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Misbranded: The Unregulated Greenwashing of Cosmetics, by Rhylee Smith

Posted by: | April 29, 2014 Comments Off on Misbranded: The Unregulated Greenwashing of Cosmetics, by Rhylee Smith |

The U. S. Department of Agriculture (USDA) strictly regulates any food labeled as “organic”. [1] Unbeknownst to most consumers, cosmetics that use the word “organic” are not regulated by USDA. Cosmetics fall under the purview of the U.S. Food and Drug Administration (FDA). FDA defines cosmetics as “articles intended to be rubbed, poured, sprinkled, or sprayed on, introduced into, or otherwise applied to the human body…for cleansing, beautifying, promoting attractiveness, or altering the appearance.”[2] It is logical that such a broad array of products would be subject to their own regulations, but unlike USDA regulations, the laws and regulations that FDA enforces do not have definitions for “natural” or “organic.”

Several regulatory bodies working in concert should be able to create clarity for customers trying to buy organic cosmetics. However, this is not the case.  Because each agency has limited power over certain aspects of the industry, the process has become convoluted and filled with loopholes. The largest of these loopholes is centered around using the word “organic” on cosmetic labels. To consumers an “organic” label implies regulation by USDA. Yet USDA does not have the same power over cosmetics and personal care products as it does over food; the regulation of cosmetics lies squarely within the authority of FDA.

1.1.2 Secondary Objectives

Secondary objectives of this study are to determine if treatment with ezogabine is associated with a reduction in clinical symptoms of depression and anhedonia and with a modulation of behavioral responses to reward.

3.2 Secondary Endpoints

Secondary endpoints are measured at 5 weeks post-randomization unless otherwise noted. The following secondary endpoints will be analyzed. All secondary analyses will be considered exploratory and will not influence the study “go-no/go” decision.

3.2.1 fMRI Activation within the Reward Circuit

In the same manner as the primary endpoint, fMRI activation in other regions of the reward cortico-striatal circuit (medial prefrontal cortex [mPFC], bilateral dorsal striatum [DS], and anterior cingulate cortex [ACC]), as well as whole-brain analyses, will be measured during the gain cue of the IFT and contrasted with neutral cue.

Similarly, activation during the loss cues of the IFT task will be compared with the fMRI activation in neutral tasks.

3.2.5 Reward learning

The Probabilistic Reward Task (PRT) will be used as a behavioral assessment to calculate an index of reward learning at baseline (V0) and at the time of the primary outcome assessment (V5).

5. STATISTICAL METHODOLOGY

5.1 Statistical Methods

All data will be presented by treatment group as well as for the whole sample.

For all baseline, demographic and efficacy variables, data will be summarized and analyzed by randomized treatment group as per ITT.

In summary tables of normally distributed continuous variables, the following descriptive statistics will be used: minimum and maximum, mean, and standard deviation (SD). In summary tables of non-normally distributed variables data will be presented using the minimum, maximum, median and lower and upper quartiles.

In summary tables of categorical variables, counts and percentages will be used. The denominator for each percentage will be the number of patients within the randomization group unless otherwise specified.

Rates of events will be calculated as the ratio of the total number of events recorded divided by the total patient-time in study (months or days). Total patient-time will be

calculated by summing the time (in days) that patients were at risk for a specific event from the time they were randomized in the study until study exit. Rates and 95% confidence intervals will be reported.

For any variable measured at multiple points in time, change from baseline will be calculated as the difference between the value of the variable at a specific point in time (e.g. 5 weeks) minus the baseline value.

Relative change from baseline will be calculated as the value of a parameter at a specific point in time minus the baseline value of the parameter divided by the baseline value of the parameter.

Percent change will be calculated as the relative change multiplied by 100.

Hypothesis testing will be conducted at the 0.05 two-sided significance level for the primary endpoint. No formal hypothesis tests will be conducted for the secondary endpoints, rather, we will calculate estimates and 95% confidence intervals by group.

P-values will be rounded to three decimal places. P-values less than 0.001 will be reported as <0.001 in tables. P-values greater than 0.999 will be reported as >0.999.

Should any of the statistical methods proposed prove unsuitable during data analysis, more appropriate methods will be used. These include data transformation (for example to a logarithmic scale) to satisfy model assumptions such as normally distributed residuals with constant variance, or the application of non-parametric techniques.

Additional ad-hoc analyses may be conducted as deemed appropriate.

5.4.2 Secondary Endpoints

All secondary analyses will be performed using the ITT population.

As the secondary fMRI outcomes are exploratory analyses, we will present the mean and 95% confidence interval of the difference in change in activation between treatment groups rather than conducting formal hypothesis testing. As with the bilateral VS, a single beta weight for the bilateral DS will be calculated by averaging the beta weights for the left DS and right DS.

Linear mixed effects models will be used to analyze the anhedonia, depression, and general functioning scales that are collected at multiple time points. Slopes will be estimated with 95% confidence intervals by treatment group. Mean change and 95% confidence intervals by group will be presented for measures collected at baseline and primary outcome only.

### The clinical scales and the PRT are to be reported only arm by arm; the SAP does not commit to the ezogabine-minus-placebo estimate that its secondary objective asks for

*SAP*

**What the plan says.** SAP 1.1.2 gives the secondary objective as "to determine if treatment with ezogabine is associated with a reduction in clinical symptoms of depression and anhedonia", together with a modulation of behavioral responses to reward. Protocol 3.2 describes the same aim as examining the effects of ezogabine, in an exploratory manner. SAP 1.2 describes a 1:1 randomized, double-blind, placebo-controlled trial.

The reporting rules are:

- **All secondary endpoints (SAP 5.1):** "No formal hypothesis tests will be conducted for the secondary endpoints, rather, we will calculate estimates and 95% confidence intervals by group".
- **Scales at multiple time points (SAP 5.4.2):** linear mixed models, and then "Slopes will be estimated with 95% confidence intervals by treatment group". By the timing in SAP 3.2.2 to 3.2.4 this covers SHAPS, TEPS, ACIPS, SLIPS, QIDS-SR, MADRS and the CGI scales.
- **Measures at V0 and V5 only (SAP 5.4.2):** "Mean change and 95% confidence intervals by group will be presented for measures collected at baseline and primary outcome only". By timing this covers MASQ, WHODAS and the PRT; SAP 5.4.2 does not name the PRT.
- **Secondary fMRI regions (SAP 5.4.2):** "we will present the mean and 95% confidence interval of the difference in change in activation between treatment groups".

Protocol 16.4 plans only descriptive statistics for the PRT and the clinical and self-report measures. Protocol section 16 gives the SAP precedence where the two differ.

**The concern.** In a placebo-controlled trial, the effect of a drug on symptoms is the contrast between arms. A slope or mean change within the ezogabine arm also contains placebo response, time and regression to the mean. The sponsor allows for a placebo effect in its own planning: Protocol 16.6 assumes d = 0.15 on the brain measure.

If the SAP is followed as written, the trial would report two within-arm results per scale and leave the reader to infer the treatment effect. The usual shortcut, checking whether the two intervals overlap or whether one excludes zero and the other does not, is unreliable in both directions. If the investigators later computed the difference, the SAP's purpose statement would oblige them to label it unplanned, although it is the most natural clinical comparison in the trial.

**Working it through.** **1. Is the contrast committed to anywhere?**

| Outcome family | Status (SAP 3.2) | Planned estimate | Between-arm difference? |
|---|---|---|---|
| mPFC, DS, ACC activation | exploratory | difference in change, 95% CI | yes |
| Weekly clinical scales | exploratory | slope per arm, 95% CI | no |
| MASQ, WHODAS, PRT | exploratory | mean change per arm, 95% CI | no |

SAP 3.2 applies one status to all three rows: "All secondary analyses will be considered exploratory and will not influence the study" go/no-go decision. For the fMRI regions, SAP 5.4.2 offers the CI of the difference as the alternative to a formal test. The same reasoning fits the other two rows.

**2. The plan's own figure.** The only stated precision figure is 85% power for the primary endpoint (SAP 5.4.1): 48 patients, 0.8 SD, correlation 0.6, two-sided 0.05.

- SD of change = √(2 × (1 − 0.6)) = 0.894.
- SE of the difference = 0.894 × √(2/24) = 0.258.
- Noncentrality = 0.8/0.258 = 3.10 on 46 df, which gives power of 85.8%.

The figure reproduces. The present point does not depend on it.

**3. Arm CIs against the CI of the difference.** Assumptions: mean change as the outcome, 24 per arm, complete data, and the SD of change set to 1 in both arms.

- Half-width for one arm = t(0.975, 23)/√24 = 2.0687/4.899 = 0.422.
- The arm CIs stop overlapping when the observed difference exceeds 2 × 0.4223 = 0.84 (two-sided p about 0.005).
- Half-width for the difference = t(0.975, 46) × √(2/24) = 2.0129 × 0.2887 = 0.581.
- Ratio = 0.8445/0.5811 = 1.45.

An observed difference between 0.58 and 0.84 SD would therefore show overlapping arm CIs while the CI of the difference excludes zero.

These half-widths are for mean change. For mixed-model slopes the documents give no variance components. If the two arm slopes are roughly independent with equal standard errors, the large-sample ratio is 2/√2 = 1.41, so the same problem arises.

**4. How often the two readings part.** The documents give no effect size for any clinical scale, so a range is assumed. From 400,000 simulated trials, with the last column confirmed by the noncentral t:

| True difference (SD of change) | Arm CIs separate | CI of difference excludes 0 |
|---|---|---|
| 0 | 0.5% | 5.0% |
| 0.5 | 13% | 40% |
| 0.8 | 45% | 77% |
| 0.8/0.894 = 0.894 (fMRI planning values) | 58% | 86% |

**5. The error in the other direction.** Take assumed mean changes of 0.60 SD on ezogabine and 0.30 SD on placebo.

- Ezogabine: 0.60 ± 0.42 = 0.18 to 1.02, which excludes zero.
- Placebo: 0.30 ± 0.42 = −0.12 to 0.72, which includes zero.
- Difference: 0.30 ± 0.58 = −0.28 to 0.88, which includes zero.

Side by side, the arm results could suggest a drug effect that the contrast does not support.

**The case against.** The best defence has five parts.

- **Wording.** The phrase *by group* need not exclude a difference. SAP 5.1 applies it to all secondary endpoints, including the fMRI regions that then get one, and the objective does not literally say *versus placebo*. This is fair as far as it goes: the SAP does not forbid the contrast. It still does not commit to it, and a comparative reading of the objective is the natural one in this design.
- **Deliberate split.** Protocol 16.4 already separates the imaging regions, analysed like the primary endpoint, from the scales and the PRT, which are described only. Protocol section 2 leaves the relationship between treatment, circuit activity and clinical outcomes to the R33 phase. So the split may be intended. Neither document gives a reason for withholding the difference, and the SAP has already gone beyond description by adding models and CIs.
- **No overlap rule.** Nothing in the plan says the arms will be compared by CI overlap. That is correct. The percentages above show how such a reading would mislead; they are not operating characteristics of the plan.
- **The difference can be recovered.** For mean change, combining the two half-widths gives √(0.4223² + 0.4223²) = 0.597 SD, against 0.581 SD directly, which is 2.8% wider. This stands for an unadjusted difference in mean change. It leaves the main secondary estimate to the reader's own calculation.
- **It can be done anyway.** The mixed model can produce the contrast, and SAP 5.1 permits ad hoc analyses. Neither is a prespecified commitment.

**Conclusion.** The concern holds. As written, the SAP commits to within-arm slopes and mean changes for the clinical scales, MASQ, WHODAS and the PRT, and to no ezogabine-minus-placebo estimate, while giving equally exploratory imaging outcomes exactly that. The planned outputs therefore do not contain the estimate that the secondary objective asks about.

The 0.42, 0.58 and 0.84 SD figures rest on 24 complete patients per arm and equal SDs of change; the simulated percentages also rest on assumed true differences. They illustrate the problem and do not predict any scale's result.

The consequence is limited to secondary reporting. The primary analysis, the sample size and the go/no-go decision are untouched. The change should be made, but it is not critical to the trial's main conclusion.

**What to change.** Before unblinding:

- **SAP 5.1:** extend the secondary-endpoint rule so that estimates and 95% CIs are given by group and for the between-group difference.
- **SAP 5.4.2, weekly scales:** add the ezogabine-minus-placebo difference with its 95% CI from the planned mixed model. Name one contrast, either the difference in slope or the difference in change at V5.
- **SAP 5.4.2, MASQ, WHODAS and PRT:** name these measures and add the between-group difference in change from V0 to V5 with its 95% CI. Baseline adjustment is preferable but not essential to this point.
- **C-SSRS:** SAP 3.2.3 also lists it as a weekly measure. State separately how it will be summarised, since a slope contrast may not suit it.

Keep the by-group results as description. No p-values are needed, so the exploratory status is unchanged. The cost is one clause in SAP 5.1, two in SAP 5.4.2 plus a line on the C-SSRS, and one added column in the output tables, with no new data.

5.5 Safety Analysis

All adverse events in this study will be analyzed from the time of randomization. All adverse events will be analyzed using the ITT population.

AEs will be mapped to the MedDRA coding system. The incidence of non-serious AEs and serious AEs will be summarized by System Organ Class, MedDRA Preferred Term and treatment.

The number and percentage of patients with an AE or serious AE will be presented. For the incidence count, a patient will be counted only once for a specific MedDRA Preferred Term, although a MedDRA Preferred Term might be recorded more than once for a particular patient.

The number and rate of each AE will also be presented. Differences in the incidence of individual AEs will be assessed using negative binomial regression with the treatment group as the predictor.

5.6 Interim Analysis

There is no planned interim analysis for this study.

The term “organic” is familiar to anyone who spends much time in a grocery store. Recent years have seen exponential growth in the sale of organic fruits, vegetables and other food products. Grocery store shelves are littered with terms like “fair trade”, “sustainable”, “cruelty-free” and “green.” And the use of the word “organic” is not limited to food products. “Natural” and “organic” have become very important buzzwords words in the cosmetics industry. The same principles that lead the consumer to care about what they put in their body also guide them to be scrupulous about what they put on their body. And while it is more common to see news reports circulate about the dangers of food—GMOs, antibiotics in meat, and the use of pesticides—there is growing awareness about the dangers of cosmetics as well.[3]

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[2]Curiously, FDA does not consider soap a cosmetic and the regulation of soap is handled by yet another agency, the Consumer Product Safety Commission. http://www.fda.gov/Cosmetics/GuidanceComplianceRegulatoryInformation/ucm074162.htm

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